Natalia Fedorova, Regional Coordinator

19 November 2020

3 Ways Machine Learning Is Used in Everyday Life

Machine Learning is a fancy IT term (also often a buzzword), and it also seems something distant and/or expensive from the outside. The truth is quite the opposite: we interact with the fruit of that tireless machine learning labor practically every day. Here a few examples.

Machine Learning is a fancy IT term (also often a buzzword), and it also seems something distant and/or expensive from the outside. The truth is quite the opposite: we interact with the fruit of that tireless machine learning labor practically every day. Here a few examples. 

Spam Filters

Do you know how now and then a website would ask you to check the spam folder for their registration confirmation? Well, this is largely on such websites. It is generally these days to have a genuine personal email or a consensual and beneficial business email to be flagged by a spam filter. This is a somewhat recent achievement that was not truly possible without machine learning algorithms.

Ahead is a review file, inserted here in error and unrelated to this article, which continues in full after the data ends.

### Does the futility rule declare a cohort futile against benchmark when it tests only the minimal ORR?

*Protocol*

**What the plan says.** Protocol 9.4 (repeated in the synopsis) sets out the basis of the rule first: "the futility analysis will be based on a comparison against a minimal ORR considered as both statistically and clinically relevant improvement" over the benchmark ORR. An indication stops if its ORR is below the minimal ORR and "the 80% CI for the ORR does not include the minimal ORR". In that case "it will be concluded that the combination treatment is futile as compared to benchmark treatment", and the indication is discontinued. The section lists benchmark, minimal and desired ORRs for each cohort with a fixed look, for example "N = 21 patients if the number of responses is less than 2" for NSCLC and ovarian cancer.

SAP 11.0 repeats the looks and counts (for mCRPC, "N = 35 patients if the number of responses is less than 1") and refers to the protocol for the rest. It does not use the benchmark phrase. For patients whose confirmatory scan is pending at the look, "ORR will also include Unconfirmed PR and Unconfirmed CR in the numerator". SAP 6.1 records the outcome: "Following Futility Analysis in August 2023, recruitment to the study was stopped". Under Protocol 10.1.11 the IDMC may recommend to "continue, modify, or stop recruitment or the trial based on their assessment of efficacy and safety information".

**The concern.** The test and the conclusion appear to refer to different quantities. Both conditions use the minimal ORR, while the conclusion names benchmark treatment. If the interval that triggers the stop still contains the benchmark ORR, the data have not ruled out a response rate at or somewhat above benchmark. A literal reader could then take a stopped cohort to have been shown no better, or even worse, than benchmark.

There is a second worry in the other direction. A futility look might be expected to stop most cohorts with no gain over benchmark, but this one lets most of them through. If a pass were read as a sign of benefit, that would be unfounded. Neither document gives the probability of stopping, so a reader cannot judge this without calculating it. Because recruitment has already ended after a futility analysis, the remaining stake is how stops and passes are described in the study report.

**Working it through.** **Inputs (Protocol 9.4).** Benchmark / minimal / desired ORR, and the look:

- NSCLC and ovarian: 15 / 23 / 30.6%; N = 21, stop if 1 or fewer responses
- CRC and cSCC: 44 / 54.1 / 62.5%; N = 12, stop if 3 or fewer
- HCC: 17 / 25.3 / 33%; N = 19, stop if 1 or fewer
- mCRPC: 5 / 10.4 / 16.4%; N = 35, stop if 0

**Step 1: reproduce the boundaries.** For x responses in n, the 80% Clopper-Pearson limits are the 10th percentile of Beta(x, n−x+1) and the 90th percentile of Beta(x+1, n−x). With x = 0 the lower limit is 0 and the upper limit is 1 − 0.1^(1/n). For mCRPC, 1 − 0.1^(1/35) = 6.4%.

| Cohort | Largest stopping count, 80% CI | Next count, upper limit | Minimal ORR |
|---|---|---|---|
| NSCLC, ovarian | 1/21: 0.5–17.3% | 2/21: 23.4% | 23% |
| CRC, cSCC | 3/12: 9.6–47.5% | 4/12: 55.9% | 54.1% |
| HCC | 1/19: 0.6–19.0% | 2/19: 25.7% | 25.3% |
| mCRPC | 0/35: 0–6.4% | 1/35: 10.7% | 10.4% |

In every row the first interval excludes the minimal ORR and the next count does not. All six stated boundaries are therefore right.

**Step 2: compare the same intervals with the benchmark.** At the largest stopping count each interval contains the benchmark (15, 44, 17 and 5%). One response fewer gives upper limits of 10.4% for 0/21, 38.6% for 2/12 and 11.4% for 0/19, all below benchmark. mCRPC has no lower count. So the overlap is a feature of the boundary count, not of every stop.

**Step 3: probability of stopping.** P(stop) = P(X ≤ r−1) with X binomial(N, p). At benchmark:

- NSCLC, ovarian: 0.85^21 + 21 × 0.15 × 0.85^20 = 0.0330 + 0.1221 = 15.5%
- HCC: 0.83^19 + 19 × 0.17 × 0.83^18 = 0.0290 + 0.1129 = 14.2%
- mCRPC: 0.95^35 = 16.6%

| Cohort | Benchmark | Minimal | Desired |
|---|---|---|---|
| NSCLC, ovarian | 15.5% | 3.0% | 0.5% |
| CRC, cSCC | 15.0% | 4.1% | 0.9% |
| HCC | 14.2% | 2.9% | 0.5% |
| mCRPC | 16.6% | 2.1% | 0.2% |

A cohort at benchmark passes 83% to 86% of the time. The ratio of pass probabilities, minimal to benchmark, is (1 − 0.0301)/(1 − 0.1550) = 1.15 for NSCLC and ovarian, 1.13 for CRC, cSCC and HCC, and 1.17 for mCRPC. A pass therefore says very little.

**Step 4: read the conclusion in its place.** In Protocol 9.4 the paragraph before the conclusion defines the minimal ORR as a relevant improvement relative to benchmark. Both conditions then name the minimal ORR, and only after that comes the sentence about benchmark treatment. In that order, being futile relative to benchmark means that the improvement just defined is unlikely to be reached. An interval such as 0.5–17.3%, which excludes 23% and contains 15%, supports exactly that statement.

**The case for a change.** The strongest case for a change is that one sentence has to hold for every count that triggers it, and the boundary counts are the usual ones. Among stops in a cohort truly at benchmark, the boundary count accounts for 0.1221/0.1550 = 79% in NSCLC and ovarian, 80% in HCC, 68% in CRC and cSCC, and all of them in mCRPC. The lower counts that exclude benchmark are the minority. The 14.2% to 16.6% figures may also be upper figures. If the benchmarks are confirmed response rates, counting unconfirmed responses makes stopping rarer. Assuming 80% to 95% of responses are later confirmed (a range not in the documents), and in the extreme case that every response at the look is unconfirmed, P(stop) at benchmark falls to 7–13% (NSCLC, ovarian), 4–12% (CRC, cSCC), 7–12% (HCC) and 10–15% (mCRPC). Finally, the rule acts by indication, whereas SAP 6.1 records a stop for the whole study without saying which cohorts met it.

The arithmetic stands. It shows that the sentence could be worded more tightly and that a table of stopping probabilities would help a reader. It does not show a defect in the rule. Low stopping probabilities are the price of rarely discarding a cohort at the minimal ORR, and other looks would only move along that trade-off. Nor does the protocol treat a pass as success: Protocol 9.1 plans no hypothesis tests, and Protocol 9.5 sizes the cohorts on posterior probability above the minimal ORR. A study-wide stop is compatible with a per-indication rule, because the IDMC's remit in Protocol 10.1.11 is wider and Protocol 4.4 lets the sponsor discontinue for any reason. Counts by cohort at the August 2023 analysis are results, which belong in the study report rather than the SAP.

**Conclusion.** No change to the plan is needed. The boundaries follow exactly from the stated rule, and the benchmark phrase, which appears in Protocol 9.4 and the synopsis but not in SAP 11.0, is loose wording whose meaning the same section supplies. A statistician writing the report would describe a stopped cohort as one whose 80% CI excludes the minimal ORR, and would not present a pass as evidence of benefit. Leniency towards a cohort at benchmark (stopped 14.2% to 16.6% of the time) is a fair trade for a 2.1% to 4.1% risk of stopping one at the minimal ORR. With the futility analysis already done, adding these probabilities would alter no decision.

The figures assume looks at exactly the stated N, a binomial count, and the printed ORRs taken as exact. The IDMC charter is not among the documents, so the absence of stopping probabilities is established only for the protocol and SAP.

Let’s consider good old RayBan 90% discount scams. It does not take a genius (or a machine) to deduce words that scream fraud, be it the discount percentage or a 1-day shipping policy in the early 2010s. Great, so we can just add “90% RayBan” and “same-day shipping” to the spam filter and call it a day? Well, yes, but not in 2020—or, for that matter, 2015. 

The truth is, a blanket ban would lead to false positives or even a lot of false positives if you’re actually subscribed to multiple clothing stores. It would be frustrating for everyone involved to have an email that talks about both a 90% discount on basic clothes and a RayBan re-stock to end up in the spam folder. The lack of action, of course, would lead to spam emails landing into your inbox.